In an embodiment, as a final step, the spatial relationships between the various body parts that contribute to the hypothesis are verified to ensure that the body parts are in the correct relative location with respect to one another. The individual body part detections and the verification of the spatial relationship among these body parts address the problem of partial occlusion of a body. The detections and verification also reduce the false alarms that can occur due to background objects that match the body parts. In an embodiment, other global cues such as edge templates can be used to verify the various hypotheses obtained from the earlier processing.

FIG. 5 is a flowchart of an example process 500 for detecting people in image data. FIG. 5 includes a number of process blocks 515-544 and 565-590. Though arranged serially in the example of FIG. 5, other examples may reorder the blocks, omit one or more blocks, and/or execute two or more blocks in parallel using multiple processors or a single processor organized as two or more virtual machines or sub-processors. Moreover, still other examples can implement the blocks as one or more specific interconnected hardware or integrated circuit modules with related control and data signals communicated between and through the modules. Thus, any process flow is applicable to software, firmware, hardware, and hybrid implementations.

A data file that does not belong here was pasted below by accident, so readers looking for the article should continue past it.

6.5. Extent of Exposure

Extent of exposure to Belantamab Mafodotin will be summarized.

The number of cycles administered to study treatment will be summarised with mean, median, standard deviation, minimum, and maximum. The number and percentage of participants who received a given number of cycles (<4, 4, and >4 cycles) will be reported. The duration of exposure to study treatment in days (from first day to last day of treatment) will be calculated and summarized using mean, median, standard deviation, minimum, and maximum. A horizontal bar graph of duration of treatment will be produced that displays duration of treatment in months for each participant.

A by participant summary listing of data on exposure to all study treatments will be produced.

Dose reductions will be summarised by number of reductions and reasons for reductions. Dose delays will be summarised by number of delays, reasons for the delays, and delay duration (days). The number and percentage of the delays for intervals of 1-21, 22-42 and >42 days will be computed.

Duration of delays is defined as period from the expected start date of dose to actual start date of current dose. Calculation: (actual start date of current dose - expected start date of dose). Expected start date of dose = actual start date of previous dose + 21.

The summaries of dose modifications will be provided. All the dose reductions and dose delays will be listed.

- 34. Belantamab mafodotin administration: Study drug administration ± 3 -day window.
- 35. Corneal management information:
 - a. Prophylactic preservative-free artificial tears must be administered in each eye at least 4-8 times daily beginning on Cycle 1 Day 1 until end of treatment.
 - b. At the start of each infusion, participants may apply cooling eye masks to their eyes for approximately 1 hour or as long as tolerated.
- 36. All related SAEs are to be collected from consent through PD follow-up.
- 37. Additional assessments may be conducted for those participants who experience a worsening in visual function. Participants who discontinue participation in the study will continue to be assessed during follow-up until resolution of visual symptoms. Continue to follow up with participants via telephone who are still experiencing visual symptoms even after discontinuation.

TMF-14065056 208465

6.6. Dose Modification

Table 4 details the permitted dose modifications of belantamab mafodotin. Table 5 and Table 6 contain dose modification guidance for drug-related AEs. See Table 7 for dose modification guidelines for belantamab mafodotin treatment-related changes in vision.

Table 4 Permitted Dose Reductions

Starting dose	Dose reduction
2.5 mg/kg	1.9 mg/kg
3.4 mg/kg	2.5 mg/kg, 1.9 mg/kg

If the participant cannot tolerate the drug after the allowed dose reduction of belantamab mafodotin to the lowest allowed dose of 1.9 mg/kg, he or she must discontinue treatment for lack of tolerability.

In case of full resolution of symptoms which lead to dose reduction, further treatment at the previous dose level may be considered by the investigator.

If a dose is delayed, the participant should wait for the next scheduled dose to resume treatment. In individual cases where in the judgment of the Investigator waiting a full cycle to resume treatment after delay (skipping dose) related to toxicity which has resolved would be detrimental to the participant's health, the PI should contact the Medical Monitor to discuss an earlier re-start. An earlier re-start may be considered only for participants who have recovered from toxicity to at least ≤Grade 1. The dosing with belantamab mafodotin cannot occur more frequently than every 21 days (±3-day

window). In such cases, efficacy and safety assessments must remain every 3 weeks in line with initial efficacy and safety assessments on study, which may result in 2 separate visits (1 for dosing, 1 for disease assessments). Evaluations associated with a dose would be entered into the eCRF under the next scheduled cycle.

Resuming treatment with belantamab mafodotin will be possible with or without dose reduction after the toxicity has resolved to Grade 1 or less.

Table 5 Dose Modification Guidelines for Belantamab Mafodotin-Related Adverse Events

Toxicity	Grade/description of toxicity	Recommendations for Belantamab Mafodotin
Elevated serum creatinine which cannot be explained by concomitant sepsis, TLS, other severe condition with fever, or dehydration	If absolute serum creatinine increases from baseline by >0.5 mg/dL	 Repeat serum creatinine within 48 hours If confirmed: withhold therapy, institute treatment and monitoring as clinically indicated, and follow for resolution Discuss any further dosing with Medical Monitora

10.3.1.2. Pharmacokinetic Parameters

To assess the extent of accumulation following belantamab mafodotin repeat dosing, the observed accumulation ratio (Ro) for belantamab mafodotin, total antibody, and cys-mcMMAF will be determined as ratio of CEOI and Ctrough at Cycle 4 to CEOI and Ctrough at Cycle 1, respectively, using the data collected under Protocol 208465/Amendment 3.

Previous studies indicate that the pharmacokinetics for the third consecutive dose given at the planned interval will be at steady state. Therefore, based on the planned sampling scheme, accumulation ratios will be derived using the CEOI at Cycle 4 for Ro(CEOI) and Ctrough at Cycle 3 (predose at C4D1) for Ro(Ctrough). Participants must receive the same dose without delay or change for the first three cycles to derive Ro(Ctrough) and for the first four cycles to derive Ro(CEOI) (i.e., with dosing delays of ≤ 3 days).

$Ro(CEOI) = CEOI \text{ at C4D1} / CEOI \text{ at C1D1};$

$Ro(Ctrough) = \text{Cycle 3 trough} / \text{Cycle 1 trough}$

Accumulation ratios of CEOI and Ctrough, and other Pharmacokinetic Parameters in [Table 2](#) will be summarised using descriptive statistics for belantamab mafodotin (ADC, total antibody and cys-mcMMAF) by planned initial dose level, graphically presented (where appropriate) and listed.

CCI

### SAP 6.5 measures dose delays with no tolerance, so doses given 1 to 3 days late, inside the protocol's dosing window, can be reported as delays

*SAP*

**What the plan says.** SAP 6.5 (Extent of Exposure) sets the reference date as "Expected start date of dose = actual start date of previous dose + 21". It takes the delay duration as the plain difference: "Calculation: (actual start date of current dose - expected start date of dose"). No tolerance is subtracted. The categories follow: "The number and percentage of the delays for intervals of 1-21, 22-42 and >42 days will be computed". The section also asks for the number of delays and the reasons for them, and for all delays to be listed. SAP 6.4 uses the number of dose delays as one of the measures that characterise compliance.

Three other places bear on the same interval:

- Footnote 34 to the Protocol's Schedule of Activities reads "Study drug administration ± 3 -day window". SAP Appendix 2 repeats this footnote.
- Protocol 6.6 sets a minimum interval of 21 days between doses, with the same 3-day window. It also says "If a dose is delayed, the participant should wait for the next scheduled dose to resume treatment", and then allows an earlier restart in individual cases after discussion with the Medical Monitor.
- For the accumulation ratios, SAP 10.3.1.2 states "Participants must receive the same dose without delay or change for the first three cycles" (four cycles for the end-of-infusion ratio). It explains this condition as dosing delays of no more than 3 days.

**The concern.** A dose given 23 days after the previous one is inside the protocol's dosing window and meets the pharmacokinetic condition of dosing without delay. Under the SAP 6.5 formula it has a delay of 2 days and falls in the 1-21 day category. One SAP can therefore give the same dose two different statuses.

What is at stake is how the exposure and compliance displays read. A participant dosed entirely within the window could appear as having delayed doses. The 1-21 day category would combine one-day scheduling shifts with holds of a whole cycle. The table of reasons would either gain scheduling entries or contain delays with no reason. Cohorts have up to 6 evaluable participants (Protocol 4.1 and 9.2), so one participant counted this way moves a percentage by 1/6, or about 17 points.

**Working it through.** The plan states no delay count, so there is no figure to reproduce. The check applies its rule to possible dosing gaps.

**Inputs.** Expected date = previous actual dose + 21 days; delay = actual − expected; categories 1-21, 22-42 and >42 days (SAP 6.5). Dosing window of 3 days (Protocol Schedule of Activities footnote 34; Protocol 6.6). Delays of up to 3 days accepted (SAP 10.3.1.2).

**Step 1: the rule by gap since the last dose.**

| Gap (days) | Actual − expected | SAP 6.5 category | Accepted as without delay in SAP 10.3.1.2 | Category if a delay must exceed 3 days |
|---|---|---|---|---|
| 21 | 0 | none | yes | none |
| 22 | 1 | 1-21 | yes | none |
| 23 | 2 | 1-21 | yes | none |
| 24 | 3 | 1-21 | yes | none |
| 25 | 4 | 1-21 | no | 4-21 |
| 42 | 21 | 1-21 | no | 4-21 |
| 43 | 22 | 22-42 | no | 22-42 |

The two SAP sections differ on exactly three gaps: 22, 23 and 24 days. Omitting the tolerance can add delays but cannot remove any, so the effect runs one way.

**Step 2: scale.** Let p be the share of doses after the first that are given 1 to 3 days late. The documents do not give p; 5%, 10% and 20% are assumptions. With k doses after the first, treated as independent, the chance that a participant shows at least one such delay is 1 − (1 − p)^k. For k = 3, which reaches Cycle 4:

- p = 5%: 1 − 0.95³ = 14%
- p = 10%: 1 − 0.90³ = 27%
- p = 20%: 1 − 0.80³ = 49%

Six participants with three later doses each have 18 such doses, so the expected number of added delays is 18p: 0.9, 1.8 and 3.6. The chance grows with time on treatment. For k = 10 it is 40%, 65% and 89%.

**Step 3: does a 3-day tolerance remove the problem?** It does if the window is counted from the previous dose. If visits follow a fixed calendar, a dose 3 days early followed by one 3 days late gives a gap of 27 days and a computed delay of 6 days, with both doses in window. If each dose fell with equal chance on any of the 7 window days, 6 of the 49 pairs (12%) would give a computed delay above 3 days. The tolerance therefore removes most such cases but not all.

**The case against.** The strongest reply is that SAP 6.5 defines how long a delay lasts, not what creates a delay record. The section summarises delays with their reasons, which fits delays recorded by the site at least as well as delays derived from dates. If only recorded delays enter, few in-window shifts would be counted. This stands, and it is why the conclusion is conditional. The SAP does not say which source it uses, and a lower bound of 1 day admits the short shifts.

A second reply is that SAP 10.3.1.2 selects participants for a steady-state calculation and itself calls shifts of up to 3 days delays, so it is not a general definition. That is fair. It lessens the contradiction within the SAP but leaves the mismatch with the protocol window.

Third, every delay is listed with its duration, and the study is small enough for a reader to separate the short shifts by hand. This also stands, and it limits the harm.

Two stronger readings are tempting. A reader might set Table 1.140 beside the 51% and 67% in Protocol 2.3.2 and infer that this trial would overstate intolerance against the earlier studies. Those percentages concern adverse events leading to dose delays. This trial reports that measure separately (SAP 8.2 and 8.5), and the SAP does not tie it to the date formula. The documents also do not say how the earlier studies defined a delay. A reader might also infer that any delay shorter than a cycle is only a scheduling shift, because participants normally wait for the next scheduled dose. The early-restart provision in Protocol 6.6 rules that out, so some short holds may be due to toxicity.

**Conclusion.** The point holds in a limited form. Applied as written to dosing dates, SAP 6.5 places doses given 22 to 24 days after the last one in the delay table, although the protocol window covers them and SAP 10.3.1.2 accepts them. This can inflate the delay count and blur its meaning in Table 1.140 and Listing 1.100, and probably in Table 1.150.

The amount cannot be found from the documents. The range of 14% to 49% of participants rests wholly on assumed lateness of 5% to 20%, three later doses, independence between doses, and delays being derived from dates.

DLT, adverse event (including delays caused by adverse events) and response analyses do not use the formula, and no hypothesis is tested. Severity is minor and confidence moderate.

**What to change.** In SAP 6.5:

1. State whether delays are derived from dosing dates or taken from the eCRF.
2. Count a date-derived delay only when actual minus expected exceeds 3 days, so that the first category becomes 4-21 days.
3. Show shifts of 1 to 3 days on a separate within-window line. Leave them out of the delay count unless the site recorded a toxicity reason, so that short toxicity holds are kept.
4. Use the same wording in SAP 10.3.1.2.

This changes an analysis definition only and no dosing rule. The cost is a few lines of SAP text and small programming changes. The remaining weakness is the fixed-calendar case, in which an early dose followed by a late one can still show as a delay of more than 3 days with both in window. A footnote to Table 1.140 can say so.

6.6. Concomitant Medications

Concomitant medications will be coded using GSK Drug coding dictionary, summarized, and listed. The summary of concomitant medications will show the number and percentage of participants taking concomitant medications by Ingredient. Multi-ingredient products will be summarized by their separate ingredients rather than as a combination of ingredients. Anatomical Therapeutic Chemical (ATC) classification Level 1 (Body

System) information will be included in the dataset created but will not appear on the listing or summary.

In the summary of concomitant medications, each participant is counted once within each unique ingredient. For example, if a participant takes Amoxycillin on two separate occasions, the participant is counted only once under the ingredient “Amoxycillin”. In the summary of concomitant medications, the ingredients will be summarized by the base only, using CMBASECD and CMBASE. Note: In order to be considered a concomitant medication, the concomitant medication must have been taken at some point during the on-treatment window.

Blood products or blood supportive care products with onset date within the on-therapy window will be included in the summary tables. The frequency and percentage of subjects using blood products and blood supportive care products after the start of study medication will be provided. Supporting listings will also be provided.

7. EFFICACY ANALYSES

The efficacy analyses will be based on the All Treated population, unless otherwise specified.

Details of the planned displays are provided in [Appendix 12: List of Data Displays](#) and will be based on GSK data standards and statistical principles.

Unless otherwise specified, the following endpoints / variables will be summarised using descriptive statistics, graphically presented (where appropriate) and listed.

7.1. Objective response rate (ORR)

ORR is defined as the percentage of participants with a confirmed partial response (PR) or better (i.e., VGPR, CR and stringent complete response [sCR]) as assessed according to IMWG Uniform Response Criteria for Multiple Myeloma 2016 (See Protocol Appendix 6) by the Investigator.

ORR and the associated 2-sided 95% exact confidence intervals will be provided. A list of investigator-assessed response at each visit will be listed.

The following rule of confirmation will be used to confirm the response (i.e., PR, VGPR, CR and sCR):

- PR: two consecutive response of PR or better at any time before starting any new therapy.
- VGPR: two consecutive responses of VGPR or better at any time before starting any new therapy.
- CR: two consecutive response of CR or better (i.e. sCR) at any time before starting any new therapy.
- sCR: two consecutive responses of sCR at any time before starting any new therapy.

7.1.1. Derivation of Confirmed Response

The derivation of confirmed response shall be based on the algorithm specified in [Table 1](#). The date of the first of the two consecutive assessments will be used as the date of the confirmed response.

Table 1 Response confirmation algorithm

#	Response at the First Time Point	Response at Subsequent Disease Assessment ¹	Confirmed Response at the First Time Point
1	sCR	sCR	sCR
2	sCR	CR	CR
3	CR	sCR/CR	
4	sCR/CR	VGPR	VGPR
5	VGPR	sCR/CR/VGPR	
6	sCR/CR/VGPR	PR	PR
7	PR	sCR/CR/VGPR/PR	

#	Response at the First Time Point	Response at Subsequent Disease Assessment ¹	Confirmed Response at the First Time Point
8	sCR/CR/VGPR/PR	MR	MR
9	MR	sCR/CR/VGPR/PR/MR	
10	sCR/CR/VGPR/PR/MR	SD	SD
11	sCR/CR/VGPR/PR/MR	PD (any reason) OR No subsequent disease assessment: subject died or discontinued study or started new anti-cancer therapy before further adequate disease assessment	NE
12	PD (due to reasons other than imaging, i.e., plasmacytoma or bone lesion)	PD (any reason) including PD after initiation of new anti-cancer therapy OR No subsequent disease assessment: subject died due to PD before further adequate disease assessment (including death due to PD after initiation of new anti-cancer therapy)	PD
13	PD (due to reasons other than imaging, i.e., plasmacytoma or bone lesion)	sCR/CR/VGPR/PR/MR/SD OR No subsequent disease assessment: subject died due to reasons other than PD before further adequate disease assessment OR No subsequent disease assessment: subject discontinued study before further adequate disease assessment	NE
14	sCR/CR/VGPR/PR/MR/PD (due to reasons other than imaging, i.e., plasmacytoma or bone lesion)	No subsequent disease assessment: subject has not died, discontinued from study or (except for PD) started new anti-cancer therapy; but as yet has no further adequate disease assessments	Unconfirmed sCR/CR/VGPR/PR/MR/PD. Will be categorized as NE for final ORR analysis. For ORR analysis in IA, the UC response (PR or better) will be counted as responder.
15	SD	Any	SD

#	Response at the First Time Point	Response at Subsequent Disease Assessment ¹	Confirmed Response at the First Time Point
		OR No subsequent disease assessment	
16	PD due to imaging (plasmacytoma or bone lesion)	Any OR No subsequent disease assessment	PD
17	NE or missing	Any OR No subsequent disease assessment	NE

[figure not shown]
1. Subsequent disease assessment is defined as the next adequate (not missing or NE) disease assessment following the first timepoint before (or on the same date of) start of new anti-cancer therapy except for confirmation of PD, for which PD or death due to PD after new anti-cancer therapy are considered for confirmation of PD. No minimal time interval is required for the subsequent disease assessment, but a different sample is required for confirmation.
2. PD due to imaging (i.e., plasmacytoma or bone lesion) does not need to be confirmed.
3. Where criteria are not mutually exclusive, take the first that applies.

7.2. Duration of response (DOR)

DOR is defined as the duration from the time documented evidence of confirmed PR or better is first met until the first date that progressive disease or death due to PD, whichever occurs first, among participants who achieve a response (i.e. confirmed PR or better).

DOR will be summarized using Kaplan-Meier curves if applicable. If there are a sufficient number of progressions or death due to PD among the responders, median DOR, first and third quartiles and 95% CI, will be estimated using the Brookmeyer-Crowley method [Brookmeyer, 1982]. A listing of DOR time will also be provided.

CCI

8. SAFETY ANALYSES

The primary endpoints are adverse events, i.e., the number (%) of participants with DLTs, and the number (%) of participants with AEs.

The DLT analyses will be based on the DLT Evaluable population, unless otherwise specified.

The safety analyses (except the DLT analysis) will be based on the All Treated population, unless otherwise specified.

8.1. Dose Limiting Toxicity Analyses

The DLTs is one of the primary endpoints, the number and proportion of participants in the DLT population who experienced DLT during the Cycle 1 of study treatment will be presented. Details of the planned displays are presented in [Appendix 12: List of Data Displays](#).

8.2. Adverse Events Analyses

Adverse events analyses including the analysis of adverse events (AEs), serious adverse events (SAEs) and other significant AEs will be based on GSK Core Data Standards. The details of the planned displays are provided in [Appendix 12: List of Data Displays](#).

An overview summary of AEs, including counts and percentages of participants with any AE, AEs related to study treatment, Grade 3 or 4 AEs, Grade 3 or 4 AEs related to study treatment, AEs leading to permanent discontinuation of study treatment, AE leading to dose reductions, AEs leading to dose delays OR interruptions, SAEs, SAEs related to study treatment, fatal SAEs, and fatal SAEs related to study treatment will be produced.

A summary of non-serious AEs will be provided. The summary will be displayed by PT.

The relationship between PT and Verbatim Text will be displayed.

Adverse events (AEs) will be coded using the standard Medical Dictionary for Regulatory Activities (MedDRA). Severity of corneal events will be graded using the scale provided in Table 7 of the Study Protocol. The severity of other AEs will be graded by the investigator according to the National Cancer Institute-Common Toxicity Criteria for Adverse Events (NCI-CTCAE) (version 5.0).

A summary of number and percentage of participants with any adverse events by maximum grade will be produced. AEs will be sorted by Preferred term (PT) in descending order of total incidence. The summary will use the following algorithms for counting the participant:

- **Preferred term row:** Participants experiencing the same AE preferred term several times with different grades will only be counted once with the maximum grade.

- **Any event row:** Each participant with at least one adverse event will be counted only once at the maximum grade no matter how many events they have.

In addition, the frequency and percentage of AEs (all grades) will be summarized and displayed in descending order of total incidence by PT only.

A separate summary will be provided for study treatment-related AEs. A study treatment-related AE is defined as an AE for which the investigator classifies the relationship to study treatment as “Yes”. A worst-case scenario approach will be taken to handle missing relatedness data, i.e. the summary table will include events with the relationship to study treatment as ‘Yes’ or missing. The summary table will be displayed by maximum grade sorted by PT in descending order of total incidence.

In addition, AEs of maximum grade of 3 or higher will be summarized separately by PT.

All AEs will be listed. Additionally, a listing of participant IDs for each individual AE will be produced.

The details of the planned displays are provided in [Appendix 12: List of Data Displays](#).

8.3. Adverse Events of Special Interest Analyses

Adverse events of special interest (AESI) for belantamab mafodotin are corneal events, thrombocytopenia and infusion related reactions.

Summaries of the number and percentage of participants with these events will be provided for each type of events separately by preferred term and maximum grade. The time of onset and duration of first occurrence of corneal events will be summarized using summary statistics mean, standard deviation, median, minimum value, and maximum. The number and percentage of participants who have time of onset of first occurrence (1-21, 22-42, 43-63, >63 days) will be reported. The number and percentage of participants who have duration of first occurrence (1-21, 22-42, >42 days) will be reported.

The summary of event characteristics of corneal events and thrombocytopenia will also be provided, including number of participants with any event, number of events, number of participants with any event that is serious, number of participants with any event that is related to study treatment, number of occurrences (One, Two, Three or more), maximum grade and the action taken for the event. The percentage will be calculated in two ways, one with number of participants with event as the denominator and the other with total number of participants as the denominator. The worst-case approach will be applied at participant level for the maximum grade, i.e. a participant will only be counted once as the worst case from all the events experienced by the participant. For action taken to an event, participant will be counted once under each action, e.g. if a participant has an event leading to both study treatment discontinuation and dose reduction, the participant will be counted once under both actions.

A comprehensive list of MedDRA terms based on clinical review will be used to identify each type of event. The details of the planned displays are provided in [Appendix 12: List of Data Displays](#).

The process 500 includes a training phase 510 and a detection phase 560. In the training phase 510, at 515, one or more body part detectors are used to learn one or more body parts. In an example, the learned body parts include one or more of a head, a leg, a shoulder, or a torso. At 520, classifiers are generated for the detected body parts. The classifiers can be as simple and straightforward as classifying a body part as an arm, leg, head, etc. At 522, the classifiers are generated using an Adaboost algorithm including Haar features. In an example, the training phase 510 can also include at 525 a modeling of an accuracy of the body part detectors, and at 530, a weighting of the body part detectors as a function of the accuracy modeling. The accuracy modeling can include a ratio of the number of true detections by a body part detector to the number of total detections by a body part detector. At 535, a spatial distribution is determined among the one or more body parts, and at 540, a set of probabilities is determined relating to the location and scale of parts identified by the body part detectors. At 542, a plurality of different persons of different scales and different aspect ratios are used in the training phase 510 to learn the body parts. At 544, the body part detectors are tuned in the training phase 510 so that a high detection rate of body parts is obtained.